16 August, 2022

Golf Tourney Raises $56.6 Million for Mountain Mission School

by | 26 September, 2018

Ten sports legends got together to play some golf earlier this month and, in the process, helped raise $56.6 million for Mountain Mission School in Grundy, Va.

The event, “The American Legends for Mountain Mission Kids” tournament, was the largest single-day PGA Tour-sanctioned fund-raiser ever. The funds raised go the Mountain Mission School’s endowment to ensure the school can cover its annual operating expenses.

Jim McGlothlin, chairman and CEO of the United Co., a diversified energy and financial services company—and an MMS board member for 30 years—arranged for the fund-raiser at his course, the Olde Farm Golf Club in Bristol, Va.

Among the sports celebrities who participated: golfers Jack Nicklaus, Gary Player, Lee Trevino, Betsy King, Lorena Ochoa, and Lanny Wadkins; former PGA Tour Commissioner Tim Finchem; former NFL quarterbacks Peyton Manning and Dan Marino; and NBA Hall-of-Famer Jerry West.

Moneys were raised via gifts and sponsorships (including from Food City and Gregory Pharmaceuticals, among others), 40 donors who gave $100,000 each to be paired with a celebrity, an auction, and more. The amount raised far surpassed the goal of $40 million.

McGlothlin first visited the Mountain Mission School 54 years ago and “it changed my life,” he told www.golfdigest.com in April. “It gives these kids a chance at life they would never have had. And they’re just so sweet. All they want is a chance at life.”

Mountain Mission School was founded in 1921 by Sam Hurley, who experienced being alone as a youth, but went on to become a successful businessman in Grundy later in life. In his 40s, he established Grundy Academy, which became Mountain Industrial Institute, and then Mountain Mission School. Hurley brought Dr. and Mrs. Josephus Hopwood—he was a former president of Milligan College—out of retirement to help start the school, and Dr. Hopwood became the school’s first president, according to the MMS website. Later, Hurley became president.

“It is estimated that more than 20,000 children have received care at MMS since its founding in 1921,” the school’s website says. Sam Hurley’s great-grandson, Chris Slone, serves as the school’s sixth president.

Mountain Mission School is home to 200 to 230 at-risk students, ranging from 18 months old to age 20. The children typically come from low-income families and have challenging situations in their homes. Some children are refugees from foreign war zones.

The Christian school for grades pre-K through 12 has a 95 percent graduation rate, and of the students who go on to college, 95 percent earn their degrees within four years, with virtually all of them finishing college debt-free, thanks to McGlothlin’s United Co., according to the Golf Digest story.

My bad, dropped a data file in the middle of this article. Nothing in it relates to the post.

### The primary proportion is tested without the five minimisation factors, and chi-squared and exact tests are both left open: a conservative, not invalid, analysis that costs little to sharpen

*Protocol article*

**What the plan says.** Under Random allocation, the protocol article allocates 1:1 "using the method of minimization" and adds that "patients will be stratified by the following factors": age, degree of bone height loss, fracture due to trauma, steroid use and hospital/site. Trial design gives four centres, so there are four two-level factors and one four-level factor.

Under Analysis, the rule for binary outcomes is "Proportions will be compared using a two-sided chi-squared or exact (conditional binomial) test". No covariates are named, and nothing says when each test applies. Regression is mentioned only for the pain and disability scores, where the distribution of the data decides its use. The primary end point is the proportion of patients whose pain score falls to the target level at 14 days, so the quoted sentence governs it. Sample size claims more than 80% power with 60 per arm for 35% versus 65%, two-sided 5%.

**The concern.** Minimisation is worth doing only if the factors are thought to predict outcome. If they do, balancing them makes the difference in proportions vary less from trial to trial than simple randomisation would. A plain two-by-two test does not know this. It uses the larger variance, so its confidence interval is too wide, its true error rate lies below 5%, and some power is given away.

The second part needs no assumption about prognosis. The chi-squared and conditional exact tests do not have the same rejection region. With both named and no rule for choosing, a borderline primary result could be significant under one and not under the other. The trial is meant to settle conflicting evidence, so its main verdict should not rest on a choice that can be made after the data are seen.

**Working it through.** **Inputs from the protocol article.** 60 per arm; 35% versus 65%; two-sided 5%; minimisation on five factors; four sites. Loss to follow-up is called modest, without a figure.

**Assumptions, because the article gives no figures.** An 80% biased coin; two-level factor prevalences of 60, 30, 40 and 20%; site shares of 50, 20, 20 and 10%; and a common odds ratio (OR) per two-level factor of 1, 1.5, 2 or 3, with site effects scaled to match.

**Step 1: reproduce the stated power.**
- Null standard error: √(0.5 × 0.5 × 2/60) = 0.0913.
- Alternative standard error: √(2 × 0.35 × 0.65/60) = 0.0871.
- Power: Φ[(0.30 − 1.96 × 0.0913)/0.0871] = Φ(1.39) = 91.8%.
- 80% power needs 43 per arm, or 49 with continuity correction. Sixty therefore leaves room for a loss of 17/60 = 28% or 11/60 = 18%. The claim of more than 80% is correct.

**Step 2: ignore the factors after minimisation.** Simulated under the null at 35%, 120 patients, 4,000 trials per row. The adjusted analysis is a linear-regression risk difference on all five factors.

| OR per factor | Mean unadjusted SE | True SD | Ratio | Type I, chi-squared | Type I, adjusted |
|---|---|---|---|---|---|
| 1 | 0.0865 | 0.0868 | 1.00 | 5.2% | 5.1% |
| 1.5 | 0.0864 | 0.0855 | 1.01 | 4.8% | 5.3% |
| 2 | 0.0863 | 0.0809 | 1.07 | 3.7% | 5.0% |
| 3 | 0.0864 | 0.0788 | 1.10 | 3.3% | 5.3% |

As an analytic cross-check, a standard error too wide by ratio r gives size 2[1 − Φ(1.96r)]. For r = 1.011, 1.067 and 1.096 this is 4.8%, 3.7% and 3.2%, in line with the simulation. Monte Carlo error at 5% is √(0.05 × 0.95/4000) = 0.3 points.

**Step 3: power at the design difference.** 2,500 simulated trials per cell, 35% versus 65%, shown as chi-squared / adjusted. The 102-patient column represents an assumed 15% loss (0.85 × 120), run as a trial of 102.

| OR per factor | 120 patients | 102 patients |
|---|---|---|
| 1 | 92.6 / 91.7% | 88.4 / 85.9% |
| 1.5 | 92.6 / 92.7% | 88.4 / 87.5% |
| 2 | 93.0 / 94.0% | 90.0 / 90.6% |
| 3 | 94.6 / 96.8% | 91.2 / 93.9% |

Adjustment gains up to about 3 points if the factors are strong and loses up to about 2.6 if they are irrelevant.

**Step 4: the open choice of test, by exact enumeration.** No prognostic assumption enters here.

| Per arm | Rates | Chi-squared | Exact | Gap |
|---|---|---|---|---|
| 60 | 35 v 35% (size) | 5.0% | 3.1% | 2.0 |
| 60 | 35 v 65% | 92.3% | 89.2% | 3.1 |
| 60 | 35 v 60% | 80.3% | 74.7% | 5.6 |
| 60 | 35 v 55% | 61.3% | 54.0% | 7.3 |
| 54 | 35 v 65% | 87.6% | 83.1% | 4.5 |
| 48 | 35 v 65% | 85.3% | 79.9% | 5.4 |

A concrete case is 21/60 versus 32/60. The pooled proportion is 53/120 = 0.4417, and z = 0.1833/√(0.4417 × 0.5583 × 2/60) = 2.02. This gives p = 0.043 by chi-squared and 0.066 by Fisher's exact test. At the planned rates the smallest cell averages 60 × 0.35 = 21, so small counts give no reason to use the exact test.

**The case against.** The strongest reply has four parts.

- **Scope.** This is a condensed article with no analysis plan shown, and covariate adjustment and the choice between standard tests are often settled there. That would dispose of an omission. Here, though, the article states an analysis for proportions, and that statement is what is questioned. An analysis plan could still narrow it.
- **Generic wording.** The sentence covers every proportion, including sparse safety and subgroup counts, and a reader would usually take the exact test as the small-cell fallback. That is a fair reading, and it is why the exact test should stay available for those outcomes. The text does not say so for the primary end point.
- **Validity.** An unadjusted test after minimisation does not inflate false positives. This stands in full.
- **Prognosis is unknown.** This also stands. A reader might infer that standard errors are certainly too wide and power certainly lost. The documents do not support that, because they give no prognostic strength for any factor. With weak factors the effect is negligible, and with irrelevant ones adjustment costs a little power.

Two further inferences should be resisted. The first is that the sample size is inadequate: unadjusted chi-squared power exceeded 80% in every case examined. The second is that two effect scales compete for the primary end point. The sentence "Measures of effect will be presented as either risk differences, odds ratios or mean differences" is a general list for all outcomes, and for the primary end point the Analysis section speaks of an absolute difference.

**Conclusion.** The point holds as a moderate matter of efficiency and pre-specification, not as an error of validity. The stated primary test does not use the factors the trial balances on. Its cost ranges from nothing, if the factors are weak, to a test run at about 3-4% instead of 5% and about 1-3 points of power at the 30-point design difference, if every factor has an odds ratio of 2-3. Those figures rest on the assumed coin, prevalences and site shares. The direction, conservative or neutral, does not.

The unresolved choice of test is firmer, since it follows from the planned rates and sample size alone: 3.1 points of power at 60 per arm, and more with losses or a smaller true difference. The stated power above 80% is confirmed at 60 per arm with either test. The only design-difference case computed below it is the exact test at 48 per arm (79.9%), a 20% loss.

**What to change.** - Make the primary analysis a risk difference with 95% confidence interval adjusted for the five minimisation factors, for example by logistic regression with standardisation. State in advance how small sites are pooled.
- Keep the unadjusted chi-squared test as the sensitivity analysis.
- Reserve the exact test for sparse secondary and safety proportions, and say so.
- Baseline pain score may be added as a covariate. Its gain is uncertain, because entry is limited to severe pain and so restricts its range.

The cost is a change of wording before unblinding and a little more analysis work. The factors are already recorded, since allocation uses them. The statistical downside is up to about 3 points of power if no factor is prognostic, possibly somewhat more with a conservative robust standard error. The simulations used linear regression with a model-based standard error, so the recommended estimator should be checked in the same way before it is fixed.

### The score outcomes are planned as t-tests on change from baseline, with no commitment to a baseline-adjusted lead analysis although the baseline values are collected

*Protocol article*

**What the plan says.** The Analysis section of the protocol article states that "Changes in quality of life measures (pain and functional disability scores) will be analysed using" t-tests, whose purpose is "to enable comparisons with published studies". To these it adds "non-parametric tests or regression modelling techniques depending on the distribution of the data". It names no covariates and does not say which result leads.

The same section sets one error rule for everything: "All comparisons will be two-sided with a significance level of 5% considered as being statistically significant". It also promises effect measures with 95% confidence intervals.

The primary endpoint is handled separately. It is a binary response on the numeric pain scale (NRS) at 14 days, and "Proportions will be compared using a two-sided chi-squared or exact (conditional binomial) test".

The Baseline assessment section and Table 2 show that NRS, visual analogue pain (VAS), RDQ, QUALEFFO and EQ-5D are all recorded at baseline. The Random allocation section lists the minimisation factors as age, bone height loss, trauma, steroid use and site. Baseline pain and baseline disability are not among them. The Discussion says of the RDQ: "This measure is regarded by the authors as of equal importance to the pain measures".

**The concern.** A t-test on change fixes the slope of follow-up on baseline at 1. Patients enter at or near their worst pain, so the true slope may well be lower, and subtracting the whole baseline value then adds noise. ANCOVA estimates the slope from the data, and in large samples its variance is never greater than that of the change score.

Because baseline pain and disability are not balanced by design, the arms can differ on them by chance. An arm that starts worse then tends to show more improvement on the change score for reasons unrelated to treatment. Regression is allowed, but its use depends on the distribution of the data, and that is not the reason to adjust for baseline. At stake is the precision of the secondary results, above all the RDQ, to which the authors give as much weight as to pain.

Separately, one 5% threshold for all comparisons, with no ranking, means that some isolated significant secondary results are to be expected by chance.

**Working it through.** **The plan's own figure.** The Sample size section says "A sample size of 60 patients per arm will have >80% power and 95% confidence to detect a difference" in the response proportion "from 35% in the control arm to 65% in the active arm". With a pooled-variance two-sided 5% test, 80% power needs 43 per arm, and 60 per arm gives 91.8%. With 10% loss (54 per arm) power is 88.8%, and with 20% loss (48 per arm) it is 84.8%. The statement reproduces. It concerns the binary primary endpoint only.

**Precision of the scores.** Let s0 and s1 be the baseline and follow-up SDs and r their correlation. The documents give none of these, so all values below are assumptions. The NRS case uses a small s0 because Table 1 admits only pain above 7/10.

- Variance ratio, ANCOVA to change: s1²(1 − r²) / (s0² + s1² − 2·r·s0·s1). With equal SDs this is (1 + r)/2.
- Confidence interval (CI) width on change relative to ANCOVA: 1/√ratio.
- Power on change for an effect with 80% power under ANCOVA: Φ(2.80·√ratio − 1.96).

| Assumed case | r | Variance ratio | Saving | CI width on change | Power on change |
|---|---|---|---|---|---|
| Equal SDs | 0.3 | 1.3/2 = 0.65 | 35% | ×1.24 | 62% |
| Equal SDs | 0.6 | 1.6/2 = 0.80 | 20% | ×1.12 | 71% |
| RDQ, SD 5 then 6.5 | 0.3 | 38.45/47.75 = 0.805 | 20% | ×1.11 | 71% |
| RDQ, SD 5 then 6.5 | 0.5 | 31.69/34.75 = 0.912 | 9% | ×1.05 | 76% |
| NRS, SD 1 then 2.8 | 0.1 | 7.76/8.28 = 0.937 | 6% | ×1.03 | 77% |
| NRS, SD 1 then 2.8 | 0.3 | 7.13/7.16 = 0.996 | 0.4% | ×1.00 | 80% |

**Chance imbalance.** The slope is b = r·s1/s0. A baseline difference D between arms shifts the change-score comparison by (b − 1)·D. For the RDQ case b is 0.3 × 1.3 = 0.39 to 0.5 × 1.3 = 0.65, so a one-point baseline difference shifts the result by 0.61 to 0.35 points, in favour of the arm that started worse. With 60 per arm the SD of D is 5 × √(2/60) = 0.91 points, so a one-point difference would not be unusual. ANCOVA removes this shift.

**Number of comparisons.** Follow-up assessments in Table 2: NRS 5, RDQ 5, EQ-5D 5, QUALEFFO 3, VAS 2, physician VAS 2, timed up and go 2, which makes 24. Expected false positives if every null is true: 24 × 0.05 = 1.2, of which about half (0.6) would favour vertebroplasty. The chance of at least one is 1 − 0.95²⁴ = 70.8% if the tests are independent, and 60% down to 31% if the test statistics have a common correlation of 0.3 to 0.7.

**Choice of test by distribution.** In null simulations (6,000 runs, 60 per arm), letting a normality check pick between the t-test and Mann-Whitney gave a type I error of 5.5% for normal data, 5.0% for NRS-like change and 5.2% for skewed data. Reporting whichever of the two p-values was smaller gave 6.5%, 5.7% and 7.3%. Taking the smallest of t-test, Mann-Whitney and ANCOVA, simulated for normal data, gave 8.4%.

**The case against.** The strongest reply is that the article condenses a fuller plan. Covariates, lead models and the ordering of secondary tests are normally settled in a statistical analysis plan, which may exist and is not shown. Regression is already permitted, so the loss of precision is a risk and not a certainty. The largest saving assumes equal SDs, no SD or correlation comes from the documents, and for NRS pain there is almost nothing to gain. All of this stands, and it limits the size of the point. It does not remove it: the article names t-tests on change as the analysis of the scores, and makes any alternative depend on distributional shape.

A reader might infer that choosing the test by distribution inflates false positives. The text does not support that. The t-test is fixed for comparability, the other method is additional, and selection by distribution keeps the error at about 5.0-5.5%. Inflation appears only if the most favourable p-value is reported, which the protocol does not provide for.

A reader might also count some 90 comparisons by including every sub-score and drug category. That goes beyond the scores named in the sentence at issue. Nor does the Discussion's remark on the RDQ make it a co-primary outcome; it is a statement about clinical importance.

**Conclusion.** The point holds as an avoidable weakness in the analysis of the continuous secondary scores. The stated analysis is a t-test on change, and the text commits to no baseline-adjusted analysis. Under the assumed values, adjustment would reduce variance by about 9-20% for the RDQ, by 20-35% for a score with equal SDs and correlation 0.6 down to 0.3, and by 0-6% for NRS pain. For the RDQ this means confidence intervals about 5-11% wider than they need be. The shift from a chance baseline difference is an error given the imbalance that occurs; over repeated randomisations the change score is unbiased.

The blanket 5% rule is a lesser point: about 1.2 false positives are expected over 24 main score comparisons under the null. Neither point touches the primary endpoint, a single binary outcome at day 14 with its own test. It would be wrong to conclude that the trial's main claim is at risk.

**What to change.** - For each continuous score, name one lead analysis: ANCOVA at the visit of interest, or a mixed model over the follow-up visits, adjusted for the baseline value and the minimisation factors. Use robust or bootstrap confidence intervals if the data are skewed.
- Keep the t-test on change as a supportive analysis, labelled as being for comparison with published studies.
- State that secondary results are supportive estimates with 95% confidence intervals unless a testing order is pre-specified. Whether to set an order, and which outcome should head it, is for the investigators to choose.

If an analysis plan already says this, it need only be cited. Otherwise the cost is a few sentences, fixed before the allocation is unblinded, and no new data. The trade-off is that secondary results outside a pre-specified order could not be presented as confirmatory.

“Jim has set an unbelievably high bar here,” Peyton Manning told the Bristol Herald Courier. “And the support of this community, the amount of money that they’ve raised, has proven just phenomenal. Any time you can have a lot of fun at the same time and raise money for a good cause, it’s a win-win.”

The event surpassed the next-biggest PGA Tour-sanctioned fund-raiser, 2010’s “Big 3 for Mountain Mission Kids” that McGlothlin also organized and which featured Nicklaus, Player, and the late Arnold Palmer. The “Big 3” event raised and $15.1 million for the school.

Of that total, about $6 million went for a new academic building and the remaining $9 million went toward the school’s endowment, www.golfdigest.com reported.

Rules allow for up to 5 percent of the endowment’s principal to be withdrawn in a year to cover MMS’s operating expenses, which amount to about $4.5 million per year, the website reported. The latest fund-raiser helps fill a gap in operating funds that the now-floundering coal industry formerly helped to offset each year.

“To get the community and people that are interested in kids to be able to do this, it can only happen one place, and that’s America,” Nicklaus told the Herald Courier. “I’m still excited about $15 million [from eight years ago].”

_ _ _

Dorm Reopens after Fire

When a tree fell onto a power line, and then onto the boy’s dormitory at Mountain Mission School on April 3, the resulting fire didn’t injure anyone but it displaced more than 100 students and staff members.

In recent days, thanks to teamwork among contractors and a donation by Jim and Fran McGlothlin, repairs and renovations have been completed and the dormitory is ready to house students again, said Chris Slone, the school’s president.

“There’s all new furniture, new bedrooms, new concourses, new kitchens, and new bath facilities,” Slone told WCYB.com.

During the dorm’s closure, children stayed in the school’s gym and in campus guest housing, Slone said.

Christian Standard

Contact us at cs@christianstandardmedia.com


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